Introduction: 3d Print Fabric - Goosebump Fractal

About: SENSOREE Design Lab crafts bio-responsive fashions with expressive technology. Our Therapeutic Biomedia monitors the body systems and animates emotion with audio, visual, or tactile displays. We work with futu…

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With the AWElectric design, SENSOREE Design Lab developed a new technique that fuses 3d prints with fabric. This Instructable focuses on the 3d print fabric component of this multifaceted design.

Step 1: Goosebump Fractal Design Concept

Inspired by the human body that requires connective tissue betweens the bones, SENSOREE has created this fabric with joint material between the 3d prints. In this way, the fabric mimics our articulations, movements, and expressions.

Goosebump Fractals

The hexagon construction of the Goosebump Fractals are digital representations of skin cells, inspired by Buckminster Fuller’s Geodesic domes and the machine gesture of polygons. The 3d print design covers a silicone inflatable and expands with the emotional peak of awe. The inflation opens the hexagon spike into 6 triangles to animate the thrill of goosebumps.

Design Concept

Inspired by the phrase, That gave me goosebumps. Did you feel it too? The AWElectric is a duet design that animates the emotionally charged goosebumps, amplifies them, and shares the thrill.

The AWElectric animates awe – the subtle mix of fear and wonder that sends shutters up your spine and provokes aesthetic goosebumps also called frisson. Often felt from the sublime vast views of nature, authentic performance, or the Ah-ha moment, we sought to capture this sensation and showcase with extimacy – externalized intimacy. A series of biosensors visualizes breathing with illuminated color, monitors and amplifies frisson with inflatable 3d print fabric, and then sends to the sensation to another via AudioTactile fabric that is like a speaker that sends frequency to induce goosebumps.

Step 2: Materials + Tech


  • PLA filament
  • Blue painters tape
  • Binder Clips
  • Power Mesh Lycra Fabric

Polylactic Acid (PLA) filament for the 3d printer is biodegradable.

Blue painters tape to line the print bed for easy print removal after. Also, to hold down the fabric.

Binder Clips to help hold down the fabric.

Power Mesh Lycra fabric is durable (mostly nylon), stretchable, and it is porous, so you can print into the fabric. The PLA filament fuses through the mesh.

Other porous fabrics work well like tulle, panty hose, or a loose weave.

Also, try other filaments. Experiment and share!


The 3d printers we worked with are the Makerbot Replicator, Ultimaker, and the RepRap. They all worked well.

Step 3: Model Your Design

Model a design

Option A: Separate the G-code into 2 parts to make a 3d print fabric sandwich

Option B: Pause the printer manually


  1. Print 3-5 bottom layers
  2. Pause the printer
  3. Add fabric cut to size of the printer bed. Tape down edges with blue painters tape or use binder clips to affix in place.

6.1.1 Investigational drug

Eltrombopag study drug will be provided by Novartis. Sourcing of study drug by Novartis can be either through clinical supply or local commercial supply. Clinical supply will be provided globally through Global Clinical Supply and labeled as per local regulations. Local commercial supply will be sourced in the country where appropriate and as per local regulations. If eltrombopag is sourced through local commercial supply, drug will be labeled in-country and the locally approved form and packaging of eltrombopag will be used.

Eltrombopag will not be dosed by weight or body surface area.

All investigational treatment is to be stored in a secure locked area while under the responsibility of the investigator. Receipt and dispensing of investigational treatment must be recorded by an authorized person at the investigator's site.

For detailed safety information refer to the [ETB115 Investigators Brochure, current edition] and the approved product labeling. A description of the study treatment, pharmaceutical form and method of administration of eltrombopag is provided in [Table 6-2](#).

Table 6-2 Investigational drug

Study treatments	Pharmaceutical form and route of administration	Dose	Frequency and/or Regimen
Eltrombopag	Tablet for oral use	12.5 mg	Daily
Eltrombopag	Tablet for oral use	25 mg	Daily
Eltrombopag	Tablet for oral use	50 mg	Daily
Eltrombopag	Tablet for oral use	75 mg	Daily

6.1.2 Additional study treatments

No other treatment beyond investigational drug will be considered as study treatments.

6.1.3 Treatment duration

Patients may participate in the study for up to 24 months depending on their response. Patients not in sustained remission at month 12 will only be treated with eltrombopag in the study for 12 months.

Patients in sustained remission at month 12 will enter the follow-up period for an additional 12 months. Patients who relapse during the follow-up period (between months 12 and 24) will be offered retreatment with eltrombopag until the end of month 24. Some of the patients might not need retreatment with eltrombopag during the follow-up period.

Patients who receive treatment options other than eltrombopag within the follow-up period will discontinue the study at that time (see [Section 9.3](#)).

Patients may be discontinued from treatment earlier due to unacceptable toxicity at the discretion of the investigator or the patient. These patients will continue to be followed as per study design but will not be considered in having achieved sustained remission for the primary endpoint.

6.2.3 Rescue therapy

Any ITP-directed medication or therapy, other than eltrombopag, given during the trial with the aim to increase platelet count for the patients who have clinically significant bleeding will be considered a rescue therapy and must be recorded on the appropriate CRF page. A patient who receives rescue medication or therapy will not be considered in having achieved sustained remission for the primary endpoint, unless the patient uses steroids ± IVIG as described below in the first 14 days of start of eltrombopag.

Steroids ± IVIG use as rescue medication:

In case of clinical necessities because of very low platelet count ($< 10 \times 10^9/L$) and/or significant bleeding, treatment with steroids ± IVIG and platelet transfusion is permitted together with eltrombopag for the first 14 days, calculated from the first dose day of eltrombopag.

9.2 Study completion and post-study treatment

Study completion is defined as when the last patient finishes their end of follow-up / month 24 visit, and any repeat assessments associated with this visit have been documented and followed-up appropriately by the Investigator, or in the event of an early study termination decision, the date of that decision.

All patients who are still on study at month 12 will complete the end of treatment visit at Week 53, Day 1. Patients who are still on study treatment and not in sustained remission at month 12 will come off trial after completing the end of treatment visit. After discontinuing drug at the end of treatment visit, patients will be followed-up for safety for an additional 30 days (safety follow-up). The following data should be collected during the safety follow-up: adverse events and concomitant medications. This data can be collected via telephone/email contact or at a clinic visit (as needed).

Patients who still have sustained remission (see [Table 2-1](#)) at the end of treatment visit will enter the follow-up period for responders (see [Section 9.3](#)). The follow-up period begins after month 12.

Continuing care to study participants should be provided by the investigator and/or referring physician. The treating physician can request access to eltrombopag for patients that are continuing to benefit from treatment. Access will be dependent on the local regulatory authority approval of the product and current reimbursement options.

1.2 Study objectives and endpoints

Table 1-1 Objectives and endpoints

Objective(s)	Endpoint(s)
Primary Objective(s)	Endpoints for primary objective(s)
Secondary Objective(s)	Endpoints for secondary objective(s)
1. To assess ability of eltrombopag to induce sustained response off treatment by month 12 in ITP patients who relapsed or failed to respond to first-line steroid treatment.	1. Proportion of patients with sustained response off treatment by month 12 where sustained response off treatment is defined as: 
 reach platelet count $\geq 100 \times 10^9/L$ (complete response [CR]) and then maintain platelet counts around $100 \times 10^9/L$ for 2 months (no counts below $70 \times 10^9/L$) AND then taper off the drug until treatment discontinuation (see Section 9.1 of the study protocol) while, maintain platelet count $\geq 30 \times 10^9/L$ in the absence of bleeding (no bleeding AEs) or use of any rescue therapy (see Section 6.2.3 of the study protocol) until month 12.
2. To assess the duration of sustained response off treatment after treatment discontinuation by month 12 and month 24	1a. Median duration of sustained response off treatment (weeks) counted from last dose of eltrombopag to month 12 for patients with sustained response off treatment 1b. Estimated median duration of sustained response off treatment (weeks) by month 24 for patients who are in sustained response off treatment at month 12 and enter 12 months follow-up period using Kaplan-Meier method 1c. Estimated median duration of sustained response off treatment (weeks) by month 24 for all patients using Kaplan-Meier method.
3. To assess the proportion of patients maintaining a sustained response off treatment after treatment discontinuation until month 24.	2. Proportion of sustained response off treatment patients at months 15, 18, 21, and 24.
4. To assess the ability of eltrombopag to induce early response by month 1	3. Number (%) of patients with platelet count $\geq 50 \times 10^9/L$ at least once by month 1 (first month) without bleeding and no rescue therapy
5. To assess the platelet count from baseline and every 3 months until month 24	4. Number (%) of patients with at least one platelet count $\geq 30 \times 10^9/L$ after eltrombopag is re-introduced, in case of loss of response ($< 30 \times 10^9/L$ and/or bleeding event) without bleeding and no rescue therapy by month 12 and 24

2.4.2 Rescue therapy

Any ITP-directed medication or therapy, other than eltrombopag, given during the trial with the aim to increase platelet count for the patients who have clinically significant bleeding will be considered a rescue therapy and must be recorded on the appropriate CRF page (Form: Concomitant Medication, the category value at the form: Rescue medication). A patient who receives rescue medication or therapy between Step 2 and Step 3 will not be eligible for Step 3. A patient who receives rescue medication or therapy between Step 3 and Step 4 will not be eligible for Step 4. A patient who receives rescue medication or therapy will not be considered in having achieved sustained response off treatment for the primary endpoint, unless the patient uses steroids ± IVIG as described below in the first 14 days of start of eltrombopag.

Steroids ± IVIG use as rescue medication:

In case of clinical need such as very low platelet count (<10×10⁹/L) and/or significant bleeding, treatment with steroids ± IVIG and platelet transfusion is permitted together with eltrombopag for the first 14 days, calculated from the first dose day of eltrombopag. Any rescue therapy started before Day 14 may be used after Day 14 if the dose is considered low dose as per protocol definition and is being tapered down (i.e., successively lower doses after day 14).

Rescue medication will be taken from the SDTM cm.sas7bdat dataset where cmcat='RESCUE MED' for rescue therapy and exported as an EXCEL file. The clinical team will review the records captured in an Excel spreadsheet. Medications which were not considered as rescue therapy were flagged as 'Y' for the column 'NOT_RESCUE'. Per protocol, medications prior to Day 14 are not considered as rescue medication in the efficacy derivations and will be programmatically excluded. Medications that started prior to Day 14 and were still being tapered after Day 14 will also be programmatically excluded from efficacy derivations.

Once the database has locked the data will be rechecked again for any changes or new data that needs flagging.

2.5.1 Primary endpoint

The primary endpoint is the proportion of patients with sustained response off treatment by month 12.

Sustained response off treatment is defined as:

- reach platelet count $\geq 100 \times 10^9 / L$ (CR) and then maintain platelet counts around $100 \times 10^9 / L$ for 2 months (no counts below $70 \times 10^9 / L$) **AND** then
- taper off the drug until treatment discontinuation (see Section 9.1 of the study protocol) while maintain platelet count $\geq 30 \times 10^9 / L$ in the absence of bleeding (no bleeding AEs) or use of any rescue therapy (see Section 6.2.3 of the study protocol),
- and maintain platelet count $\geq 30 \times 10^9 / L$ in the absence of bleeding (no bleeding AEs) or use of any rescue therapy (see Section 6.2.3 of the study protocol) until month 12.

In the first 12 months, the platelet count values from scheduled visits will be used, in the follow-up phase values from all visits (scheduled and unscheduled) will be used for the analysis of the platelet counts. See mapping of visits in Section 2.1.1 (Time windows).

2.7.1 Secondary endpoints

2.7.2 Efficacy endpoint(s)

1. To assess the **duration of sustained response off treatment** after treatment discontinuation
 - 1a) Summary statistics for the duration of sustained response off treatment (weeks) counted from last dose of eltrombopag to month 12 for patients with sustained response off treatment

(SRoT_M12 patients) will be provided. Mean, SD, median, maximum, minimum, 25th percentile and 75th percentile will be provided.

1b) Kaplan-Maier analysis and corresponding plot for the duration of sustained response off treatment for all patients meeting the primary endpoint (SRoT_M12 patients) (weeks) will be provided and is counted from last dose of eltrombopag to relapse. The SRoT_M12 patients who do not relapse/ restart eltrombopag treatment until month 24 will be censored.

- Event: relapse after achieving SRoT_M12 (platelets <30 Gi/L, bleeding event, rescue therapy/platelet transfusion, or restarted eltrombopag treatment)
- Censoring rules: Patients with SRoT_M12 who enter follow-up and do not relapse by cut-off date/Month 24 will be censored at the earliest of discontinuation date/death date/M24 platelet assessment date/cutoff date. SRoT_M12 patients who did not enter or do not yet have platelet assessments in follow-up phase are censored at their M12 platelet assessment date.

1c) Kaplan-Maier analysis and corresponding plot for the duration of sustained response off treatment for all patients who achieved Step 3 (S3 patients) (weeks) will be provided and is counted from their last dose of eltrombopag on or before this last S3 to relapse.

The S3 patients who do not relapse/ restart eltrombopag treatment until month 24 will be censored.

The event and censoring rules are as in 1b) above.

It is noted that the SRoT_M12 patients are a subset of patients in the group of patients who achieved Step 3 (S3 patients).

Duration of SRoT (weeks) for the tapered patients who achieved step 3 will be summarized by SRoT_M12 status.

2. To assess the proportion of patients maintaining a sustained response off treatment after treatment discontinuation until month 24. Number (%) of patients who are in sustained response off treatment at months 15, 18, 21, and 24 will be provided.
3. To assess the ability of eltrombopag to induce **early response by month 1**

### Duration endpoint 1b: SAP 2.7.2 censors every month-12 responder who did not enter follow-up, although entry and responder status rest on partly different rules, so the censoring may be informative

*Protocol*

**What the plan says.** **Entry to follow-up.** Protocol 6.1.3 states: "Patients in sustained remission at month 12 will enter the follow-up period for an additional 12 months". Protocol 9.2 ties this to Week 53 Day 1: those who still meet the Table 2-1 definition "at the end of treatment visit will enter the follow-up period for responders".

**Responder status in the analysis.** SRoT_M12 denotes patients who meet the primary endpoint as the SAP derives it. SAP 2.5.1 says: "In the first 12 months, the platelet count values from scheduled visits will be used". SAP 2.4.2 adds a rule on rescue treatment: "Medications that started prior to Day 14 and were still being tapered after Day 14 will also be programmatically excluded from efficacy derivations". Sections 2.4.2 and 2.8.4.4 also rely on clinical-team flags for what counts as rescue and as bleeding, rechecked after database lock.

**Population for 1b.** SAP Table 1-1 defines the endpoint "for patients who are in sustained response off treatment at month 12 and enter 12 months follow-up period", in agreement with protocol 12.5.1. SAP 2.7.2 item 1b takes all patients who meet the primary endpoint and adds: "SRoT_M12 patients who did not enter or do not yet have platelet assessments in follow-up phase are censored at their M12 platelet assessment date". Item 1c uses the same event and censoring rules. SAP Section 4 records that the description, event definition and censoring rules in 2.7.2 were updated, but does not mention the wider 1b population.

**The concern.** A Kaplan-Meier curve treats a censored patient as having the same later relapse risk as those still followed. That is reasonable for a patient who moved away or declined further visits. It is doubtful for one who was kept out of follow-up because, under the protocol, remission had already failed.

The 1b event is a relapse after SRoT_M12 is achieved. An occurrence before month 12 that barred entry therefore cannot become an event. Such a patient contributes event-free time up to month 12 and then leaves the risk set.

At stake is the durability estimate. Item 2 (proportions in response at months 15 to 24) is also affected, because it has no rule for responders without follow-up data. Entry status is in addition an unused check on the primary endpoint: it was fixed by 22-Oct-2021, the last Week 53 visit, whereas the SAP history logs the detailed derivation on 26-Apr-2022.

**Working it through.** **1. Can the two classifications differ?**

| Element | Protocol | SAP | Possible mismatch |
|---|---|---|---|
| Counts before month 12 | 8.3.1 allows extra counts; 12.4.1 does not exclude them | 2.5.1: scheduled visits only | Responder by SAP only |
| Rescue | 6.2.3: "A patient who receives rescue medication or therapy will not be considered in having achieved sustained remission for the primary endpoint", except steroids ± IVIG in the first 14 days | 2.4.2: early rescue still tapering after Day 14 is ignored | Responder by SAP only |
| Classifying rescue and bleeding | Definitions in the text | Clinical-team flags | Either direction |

4. Continue to print the top layers of your design (at least 3 layers)
  5. When print is done, let cool.
  6. Slowly remove the print. Carefully use spatula and/or remove the blue tape on the bed.

Step 4: Print 3-5 Base Layers

It's printing time!

  • Line the print bed with the blue tape
  • Warm up the 3d printer and heat the bed
  • Print the first 3-5 base layers
  • Pause the printer

Step 5: Tape Down Fabric to Heat Bed

  • Cut fabric to size of heat bed
  • Lay the fabric on the bed
  • Tape down the edges with blue painter’s tape or binder clips to the edges of the heat bed
  • Avoid any tension on the fabric or the extruder will pull it off the bed

Step 6: Continuing Print the Remaining Layers

  • Continue to print the top layers. We recommend at least 3-5 layers again to get a good seal. The first layers of the 3d print part 2 seems to disappear to fill in the fabric.

Step 7: Let It Cool. Un-tape the Fabric and Slowly Peel Off the Heat Bed.

  • Let the printer cool.
  • Un-tape the fabric and slowly, gently peel the print off the heat bed.

Step 8: Viola! the 3d Print Is Fused in the Fabric

The final step for AWElectric design was to add light and inflatables to the 3d print fabric.

The 3d print Fractal Fabric covers inflatable silicone pockets that trigger when awe is detected with the biosensors.

During our design research process, we initially asked people to draw colors they felt with the aesthetic goosebumps and then mapped location and colors into the design. LED lights illuminate breathing rate as a orange pulse and the awe state instigates a violet flicker. The photo at the top shows how the lighting serendipitously resembles the changing sunset sky.

Please also view our article in MAKE

SENSOREE 3d print fractal fabric team:

Kristin Neidlinger – Concept Design Lead

Elena Mitro – 3d model

Colin Willson – 3d print tech

Eugenie Lacombe - Assistant

Photography by Elena Kulikova and Sensoree©

Models Ernest Kahn, Kelsy Hiyakumoto

Thank you to MU Artspace for commissioning as part of the Body of Matter – Body based bio art & design exhibit. MU Eindhoven, Netherlands 27 November 2015 – 7 February 2016.